[00:05:39] Sarah Medary (Eugene city manager): All comments and feedback offered by stakeholders were considered in the final document before Council except for the suggestion to move the procedure for reactivation of inactive neighborhood associations to a separate administrative document mostly in part because we’re trying to consolidate all into one.

[00:05:57] Councilor Jennifer Yeh: I just wanted to thank staff for doing this work. The neighborhood association is the way I got connected with the city, getting that first newsletter in my mailbox when I had just moved to Eugene, and my first thing was joining a bike committee, which did not last long and is fully unsuccessful, but it was my pathway into doing new and other things and other community service.

[00:06:20] And I think our neighborhood system—it’s hard, there’s many of them, and they’re all volunteer-run and we have limited staff. And so I know that is a huge lift to try to keep these things active and make sure they get what they want but they’re incredibly beneficial to our city.

[00:06:37] So I really appreciate you taking this long time to really dig in and listen to what people wanted and find ways to better support them. It’s really exciting and thank you so much.

[00:06:47] John Q: The city manager described the final changes.

[00:06:51] Sarah Medary (Eugene, city manager): …requires an equity statement; removes the maximum size of associations as three neighborhoods; and increases the minimum size from 300 residential addresses to 500 residential addresses. Additionally, it provides direction for a path for inactive neighborhood associations to join another association or call on staff to better support their efforts to become active.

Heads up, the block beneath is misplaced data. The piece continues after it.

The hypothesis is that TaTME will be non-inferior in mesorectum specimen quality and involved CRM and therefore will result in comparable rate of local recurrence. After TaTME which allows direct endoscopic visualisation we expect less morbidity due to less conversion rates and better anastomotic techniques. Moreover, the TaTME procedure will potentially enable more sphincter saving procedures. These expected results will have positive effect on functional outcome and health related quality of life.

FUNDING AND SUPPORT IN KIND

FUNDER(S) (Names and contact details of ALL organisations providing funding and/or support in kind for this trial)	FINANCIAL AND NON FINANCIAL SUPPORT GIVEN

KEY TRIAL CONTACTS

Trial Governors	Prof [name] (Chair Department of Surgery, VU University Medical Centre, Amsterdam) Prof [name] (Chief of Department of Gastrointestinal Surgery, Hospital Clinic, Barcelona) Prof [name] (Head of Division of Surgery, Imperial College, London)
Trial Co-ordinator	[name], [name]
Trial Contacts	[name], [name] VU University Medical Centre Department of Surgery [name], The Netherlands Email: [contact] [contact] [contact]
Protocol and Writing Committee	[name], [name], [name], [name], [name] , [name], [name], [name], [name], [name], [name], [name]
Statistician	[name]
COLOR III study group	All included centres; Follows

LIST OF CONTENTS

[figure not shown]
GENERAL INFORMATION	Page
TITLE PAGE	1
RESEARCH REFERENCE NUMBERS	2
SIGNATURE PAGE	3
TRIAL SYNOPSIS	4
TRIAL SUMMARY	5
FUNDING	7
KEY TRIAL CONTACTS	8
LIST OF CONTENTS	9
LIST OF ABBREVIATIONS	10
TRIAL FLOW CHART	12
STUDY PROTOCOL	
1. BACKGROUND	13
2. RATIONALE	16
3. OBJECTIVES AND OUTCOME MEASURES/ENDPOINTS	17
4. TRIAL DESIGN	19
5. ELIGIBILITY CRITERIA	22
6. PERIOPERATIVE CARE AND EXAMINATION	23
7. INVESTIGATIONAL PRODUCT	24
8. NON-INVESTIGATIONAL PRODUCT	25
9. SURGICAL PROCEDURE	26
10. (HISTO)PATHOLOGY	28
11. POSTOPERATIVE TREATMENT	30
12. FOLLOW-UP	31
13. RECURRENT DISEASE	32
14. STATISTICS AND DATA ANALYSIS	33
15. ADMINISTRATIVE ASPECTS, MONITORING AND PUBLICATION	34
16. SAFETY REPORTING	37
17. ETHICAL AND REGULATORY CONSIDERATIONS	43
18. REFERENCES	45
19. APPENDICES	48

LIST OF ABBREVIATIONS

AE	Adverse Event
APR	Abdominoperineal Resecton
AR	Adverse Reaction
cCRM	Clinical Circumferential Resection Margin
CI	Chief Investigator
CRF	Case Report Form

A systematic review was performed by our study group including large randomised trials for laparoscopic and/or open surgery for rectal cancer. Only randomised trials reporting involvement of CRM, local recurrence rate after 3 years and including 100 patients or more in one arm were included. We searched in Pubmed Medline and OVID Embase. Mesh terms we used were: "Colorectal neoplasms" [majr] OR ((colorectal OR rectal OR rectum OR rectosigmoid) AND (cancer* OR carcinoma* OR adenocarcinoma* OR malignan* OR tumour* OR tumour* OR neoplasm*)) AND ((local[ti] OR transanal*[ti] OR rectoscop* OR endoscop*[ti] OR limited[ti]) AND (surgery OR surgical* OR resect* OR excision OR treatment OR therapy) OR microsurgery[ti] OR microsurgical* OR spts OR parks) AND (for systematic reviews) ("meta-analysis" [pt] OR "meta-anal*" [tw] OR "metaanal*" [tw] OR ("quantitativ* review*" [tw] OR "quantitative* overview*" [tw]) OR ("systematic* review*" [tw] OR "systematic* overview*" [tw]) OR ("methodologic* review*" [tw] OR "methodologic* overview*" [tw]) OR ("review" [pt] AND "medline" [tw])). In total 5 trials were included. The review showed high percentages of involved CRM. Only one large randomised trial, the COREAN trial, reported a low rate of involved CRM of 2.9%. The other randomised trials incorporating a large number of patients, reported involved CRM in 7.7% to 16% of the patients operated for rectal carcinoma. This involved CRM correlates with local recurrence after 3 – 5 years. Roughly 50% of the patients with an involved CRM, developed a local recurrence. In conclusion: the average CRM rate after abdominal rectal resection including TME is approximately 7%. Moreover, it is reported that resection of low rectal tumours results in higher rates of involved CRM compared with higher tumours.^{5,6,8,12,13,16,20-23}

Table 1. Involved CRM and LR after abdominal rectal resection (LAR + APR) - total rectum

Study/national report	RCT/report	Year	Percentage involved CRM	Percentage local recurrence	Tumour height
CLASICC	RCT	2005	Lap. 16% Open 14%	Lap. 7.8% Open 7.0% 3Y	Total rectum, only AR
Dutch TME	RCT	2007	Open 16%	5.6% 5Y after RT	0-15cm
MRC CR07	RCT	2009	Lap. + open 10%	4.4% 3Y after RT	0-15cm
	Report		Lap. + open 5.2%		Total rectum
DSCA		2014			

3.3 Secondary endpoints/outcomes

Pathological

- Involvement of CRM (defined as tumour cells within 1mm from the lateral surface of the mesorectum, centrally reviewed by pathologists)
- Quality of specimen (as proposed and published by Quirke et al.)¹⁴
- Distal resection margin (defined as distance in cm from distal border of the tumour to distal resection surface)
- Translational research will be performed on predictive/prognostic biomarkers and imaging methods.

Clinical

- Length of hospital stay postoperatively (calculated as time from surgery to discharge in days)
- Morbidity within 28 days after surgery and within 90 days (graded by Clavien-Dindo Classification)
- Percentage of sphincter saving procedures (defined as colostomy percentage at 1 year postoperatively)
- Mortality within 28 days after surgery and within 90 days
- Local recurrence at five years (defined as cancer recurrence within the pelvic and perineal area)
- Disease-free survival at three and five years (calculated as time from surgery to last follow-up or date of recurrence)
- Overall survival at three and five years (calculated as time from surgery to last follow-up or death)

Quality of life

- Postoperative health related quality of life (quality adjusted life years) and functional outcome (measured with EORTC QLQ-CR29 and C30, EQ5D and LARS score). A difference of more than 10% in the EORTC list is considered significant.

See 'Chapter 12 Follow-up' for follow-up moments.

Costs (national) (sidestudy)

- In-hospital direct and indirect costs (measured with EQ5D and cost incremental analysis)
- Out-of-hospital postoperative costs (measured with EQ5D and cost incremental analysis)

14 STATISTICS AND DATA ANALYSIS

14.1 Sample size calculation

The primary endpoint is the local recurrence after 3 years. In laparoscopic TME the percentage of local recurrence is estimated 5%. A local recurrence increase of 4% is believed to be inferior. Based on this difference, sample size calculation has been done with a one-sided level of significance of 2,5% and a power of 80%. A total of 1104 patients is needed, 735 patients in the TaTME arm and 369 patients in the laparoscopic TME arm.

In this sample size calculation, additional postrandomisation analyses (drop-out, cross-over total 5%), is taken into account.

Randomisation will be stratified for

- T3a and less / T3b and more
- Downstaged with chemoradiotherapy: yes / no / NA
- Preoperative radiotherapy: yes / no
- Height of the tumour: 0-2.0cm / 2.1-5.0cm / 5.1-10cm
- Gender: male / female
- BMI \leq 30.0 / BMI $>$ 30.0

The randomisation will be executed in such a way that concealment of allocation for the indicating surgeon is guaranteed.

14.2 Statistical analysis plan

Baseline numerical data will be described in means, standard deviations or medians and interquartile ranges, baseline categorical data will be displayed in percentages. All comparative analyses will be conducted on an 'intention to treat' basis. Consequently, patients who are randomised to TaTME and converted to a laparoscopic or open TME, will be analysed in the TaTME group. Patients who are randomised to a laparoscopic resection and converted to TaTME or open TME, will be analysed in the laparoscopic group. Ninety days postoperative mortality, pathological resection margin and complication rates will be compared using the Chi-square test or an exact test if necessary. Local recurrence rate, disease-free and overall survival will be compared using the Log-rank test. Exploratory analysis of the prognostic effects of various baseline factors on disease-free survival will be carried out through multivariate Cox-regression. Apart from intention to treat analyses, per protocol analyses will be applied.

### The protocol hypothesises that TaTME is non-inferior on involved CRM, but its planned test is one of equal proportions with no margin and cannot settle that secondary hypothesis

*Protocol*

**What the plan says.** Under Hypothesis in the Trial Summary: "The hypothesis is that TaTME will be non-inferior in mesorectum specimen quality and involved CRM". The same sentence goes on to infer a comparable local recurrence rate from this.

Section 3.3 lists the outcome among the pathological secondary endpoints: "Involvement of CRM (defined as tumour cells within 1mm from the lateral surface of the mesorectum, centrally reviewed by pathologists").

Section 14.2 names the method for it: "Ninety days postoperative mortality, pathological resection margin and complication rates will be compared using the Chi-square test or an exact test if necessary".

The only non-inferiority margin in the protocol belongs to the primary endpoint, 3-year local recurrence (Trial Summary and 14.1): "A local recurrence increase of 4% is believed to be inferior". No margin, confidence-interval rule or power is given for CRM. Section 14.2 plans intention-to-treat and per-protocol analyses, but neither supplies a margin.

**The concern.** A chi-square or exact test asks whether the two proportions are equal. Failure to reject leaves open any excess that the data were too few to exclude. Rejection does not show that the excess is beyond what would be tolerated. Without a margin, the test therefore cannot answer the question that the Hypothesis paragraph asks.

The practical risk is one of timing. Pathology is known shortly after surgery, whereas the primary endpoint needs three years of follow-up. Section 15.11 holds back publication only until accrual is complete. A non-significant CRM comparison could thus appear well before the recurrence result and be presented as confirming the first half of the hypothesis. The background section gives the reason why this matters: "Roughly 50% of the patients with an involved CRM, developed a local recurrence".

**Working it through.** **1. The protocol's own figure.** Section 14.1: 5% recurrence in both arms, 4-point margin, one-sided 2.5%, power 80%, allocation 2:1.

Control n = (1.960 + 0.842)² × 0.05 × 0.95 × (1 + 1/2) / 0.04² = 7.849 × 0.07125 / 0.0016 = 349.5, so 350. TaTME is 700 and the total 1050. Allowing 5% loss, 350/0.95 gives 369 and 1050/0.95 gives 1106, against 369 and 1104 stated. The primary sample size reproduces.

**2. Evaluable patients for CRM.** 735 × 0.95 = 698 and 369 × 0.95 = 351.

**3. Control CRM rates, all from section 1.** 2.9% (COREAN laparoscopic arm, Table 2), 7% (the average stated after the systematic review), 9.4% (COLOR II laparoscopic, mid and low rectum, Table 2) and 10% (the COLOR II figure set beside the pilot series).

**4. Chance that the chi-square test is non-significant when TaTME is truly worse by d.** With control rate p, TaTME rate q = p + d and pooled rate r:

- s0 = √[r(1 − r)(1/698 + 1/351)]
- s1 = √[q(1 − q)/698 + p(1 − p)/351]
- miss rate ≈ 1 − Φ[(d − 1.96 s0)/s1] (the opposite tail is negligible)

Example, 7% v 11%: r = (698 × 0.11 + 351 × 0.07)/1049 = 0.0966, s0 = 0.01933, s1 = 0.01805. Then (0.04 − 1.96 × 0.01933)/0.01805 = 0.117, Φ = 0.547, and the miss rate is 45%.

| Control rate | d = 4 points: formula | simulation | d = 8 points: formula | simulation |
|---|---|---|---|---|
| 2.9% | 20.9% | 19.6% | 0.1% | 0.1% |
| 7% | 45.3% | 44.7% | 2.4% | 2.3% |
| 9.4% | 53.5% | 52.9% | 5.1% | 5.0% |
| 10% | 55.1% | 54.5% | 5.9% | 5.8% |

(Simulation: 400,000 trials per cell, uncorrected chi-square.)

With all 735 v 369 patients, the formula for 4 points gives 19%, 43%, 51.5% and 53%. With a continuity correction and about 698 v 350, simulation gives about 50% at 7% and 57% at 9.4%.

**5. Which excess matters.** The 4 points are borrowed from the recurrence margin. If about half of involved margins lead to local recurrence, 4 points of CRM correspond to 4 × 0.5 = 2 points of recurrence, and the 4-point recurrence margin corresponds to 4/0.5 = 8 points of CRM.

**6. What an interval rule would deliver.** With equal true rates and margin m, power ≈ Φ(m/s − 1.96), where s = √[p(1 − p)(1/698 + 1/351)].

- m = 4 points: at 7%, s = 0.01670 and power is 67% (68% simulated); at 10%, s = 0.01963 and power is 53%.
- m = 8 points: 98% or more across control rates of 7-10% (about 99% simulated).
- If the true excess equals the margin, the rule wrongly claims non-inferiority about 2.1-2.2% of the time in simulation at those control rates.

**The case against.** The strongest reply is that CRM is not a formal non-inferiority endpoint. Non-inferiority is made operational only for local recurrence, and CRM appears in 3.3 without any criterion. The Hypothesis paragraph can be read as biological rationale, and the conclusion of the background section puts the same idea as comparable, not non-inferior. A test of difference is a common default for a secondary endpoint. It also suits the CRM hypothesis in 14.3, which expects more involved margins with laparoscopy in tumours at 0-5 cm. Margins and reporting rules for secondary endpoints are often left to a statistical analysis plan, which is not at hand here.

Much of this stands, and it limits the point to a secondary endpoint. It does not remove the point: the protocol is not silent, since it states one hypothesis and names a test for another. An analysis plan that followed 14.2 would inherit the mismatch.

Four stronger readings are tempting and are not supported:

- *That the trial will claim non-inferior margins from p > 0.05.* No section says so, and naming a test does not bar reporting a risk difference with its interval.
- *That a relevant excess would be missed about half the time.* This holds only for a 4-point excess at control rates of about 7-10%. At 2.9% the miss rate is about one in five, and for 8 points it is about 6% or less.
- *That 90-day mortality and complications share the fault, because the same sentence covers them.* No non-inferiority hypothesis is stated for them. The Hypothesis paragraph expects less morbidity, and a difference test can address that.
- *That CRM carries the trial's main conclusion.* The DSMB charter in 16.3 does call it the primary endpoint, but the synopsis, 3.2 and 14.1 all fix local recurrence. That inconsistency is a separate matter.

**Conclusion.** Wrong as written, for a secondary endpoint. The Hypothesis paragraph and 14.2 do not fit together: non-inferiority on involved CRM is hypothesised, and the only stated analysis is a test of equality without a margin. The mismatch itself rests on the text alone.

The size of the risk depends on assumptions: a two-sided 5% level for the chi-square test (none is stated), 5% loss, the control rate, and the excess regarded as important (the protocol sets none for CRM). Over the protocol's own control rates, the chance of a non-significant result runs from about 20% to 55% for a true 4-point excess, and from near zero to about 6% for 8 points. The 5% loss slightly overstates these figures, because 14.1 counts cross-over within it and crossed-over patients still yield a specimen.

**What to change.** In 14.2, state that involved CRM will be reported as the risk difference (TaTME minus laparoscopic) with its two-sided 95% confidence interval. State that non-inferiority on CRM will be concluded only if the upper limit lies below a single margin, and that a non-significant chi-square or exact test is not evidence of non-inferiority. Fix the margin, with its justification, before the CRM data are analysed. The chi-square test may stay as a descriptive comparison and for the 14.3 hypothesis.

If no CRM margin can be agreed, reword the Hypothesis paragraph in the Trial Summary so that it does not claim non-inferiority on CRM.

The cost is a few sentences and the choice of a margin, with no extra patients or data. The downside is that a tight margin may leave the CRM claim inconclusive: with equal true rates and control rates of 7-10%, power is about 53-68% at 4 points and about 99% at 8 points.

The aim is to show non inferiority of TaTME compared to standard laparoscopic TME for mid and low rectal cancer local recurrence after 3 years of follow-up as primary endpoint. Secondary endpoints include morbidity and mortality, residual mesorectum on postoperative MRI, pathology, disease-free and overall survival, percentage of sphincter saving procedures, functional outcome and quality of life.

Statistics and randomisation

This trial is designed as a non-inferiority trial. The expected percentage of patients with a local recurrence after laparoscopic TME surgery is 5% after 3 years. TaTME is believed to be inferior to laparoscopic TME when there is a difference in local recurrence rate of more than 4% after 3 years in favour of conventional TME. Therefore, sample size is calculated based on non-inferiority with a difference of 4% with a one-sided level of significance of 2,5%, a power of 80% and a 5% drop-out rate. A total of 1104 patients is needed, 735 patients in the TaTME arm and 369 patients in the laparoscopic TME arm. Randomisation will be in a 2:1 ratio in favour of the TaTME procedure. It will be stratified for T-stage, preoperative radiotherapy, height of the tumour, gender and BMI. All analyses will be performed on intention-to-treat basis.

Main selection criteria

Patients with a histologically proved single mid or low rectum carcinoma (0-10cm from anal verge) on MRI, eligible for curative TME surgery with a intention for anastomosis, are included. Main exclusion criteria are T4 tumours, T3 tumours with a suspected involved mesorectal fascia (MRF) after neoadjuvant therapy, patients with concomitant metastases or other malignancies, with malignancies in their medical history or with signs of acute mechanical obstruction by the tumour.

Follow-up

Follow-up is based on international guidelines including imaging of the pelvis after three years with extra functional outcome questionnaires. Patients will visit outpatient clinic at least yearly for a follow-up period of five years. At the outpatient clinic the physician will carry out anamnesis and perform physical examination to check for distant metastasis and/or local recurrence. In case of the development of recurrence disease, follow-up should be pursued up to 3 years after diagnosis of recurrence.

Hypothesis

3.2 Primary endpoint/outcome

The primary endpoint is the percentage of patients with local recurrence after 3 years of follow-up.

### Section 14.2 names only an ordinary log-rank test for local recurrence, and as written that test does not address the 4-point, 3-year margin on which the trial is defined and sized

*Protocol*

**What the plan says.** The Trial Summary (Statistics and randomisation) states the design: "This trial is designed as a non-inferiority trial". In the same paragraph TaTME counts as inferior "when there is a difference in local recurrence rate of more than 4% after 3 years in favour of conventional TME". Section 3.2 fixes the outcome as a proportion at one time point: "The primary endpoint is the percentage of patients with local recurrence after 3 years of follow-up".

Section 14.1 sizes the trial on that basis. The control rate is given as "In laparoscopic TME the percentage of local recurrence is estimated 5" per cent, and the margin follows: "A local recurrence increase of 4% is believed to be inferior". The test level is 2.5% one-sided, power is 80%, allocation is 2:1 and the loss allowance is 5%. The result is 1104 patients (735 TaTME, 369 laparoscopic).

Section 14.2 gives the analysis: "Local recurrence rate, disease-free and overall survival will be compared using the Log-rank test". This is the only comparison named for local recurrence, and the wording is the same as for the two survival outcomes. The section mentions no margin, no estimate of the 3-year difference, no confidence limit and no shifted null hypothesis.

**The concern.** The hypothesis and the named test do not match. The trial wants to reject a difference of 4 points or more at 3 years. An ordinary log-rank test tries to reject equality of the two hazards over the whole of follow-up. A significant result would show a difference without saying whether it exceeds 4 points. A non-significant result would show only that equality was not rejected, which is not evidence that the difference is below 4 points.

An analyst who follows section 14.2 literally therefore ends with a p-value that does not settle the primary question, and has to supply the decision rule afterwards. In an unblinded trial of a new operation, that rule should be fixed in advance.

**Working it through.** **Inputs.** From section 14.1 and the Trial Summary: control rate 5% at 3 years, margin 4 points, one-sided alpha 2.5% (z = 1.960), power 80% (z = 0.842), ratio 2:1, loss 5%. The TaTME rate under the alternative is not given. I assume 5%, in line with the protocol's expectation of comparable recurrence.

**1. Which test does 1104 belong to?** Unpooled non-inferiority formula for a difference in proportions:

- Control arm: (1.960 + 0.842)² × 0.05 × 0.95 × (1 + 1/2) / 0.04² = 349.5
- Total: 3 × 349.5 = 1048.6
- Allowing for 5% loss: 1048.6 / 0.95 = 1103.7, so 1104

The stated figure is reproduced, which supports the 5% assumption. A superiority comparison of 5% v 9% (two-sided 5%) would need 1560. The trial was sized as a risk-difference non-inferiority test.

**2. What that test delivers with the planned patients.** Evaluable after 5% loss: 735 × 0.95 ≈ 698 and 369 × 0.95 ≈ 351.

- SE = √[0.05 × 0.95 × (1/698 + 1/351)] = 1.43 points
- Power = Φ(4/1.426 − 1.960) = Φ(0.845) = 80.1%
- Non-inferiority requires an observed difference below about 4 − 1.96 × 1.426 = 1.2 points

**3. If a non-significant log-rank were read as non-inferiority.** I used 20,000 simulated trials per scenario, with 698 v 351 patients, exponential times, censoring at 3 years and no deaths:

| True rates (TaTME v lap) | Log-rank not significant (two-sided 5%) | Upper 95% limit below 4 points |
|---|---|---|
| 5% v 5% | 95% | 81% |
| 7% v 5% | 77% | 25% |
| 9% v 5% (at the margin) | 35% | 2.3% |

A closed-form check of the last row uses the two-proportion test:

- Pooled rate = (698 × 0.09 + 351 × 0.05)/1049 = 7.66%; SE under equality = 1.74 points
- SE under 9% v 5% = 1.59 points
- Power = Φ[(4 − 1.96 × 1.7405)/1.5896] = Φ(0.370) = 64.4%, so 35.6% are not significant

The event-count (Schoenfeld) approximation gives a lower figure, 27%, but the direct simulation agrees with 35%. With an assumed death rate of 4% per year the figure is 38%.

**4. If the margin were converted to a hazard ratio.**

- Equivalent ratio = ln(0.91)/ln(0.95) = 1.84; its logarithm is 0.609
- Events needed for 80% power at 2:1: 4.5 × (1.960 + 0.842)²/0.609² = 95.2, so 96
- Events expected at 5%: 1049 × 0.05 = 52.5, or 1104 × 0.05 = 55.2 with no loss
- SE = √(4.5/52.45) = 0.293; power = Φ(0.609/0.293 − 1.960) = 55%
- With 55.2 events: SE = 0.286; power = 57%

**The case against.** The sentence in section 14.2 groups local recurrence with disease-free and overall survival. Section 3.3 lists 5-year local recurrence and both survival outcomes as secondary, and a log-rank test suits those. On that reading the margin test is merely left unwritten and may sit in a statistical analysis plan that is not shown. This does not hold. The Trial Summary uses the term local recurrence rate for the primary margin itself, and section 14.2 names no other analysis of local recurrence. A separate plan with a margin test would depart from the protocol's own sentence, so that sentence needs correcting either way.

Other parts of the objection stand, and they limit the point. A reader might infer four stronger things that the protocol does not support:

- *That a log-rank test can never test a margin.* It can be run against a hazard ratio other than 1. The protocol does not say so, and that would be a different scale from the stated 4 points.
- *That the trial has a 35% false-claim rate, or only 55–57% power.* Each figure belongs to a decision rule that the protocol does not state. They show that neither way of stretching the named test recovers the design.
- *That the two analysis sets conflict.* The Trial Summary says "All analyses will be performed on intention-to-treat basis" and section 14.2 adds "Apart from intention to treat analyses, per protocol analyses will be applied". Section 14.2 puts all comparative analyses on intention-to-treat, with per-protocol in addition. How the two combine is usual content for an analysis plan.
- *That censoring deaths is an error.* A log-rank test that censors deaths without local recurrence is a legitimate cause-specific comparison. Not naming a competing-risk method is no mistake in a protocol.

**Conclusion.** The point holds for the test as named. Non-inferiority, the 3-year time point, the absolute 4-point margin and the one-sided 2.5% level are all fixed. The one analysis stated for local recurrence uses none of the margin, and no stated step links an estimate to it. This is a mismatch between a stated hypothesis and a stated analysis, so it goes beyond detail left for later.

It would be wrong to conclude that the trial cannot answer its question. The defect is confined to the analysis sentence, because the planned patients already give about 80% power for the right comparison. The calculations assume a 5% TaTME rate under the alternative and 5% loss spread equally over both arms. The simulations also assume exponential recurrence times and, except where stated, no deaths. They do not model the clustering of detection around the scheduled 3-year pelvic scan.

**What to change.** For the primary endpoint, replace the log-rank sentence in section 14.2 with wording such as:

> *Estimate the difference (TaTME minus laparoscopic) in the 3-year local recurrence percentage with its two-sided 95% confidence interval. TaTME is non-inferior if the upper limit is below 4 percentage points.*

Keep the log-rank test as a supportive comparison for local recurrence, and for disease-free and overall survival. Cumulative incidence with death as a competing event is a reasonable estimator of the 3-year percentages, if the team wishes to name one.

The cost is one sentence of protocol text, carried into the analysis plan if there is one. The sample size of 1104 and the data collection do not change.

[00:07:14] Councilor Emily Semple: I think neighborhood associations are critical. I hope that we will maintain funding for them with our budget challenges. A little concerned about the minimum number of addresses. I would hate to have a group be really enthusiastic but not have enough addresses. We don’t have a scale for enthusiasm. So, I guess we’ll see how it goes and if anyone is disappointed, they’ll probably let us know.

[00:07:43] I appreciate the work and I do hope that the associations that aren’t active will become active and that this will help them do so. So I really encourage you to go to your neighborhood association meetings. So thank you for this work.

[00:07:59] Mayor Lucy Vinis: Thank you very much for the very, very important work. I think it’s a big improvement.

[00:08:03] John Q: After being paused for much of 2023, the Neighborhood Association Recognition Policy (NORP) is finally completed. The city is hoping for more active neighborhood associations, so all residents can take part in civic discussions close to their own homes.